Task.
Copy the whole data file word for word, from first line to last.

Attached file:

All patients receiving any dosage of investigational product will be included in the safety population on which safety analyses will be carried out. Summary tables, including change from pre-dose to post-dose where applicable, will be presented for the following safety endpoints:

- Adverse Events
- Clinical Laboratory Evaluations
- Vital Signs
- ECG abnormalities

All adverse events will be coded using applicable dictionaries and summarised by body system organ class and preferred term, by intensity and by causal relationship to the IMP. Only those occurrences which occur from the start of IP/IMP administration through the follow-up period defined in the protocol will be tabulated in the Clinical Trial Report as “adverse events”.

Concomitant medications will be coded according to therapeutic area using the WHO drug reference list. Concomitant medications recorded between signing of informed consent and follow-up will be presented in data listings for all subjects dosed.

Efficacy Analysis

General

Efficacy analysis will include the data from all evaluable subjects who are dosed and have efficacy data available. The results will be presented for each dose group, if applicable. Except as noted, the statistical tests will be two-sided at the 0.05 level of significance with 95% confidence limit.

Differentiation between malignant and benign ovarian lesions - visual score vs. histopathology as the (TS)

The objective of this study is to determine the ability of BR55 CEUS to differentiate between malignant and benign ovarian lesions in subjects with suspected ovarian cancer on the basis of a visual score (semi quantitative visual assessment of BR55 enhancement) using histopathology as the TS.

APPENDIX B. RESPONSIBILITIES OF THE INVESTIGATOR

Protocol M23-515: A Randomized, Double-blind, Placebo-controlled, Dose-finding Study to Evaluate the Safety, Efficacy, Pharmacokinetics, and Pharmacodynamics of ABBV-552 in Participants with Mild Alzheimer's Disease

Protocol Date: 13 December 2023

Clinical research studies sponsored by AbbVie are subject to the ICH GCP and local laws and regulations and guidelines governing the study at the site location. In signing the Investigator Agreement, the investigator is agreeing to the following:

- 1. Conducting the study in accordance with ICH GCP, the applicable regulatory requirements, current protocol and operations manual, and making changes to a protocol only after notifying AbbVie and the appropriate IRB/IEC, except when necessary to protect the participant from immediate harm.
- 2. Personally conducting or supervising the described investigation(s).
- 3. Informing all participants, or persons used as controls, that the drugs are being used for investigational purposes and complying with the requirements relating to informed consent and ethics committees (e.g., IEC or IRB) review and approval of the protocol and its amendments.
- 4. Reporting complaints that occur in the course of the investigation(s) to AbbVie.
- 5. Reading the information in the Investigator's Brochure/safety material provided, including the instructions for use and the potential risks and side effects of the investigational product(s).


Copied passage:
All patients receiving any dosage of investigational product will be included in the safety population on which safety analyses will be carried out. Summary tables, including change from pre-dose to post-dose where applicable, will be presented for the following safety endpoints:

- Adverse Events
- Clinical Laboratory Evaluations
- Vital Signs
- ECG abnormalities

All adverse events will be coded using applicable dictionaries and summarised by body system organ class and preferred term, by intensity and by causal relationship to the IMP. Only those occurrences which occur from the start of IP/IMP administration through the follow-up period defined in the protocol will be tabulated in the Clinical Trial Report as “adverse events”.

Concomitant medications will be coded according to therapeutic area using the WHO drug reference list. Concomitant medications recorded between signing of informed consent and follow-up will be presented in data listings for all subjects dosed.

Efficacy Analysis

General

Efficacy analysis will include the data from all evaluable subjects who are dosed and have efficacy data available. The results will be presented for each dose group, if applicable. Except as noted, the statistical tests will be two-sided at the 0.05 level of significance with 95% confidence limit.

Differentiation between malignant and benign ovarian lesions - visual score vs. histopathology as the (TS)

The objective of this study is to determine the ability of BR55 CEUS to differentiate between malignant and benign ovarian lesions in subjects with suspected ovarian cancer on the basis of a visual score (semi quantitative visual assessment of BR55 enhancement) using histopathology as the TS.

APPENDIX B. RESPONSIBILITIES OF THE INVESTIGATOR

Protocol M23-515: A Randomized, Double-blind, Placebo-controlled, Dose-finding Study to Evaluate the Safety, Efficacy, Pharmacokinetics, and Pharmacodynamics of ABBV-552 in Participants with Mild Alzheimer's Disease

Protocol Date: 13 December 2023

Clinical research studies sponsored by AbbVie are subject to the ICH GCP and local laws and regulations and guidelines governing the study at the site location. In signing the Investigator Agreement, the investigator is agreeing to the following:

- 1. Conducting the study in accordance with ICH GCP, the applicable regulatory requirements, current protocol and operations manual, and making changes to a protocol only after notifying AbbVie and the appropriate IRB/IEC, except when necessary to protect the participant from immediate harm.
- 2. Personally conducting or supervising the described investigation(s).
- 3. Informing all participants, or persons used as controls, that the drugs are being used for investigational purposes and complying with the requirements relating to informed consent and ethics committees (e.g., IEC or IRB) review and approval of the protocol and its amendments.
- 4. Reporting complaints that occur in the course of the investigation(s) to AbbVie.
- 5. Reading the information in the Investigator's Brochure/safety material provided, including the instructions for use and the potential risks and side effects of the investigational product(s).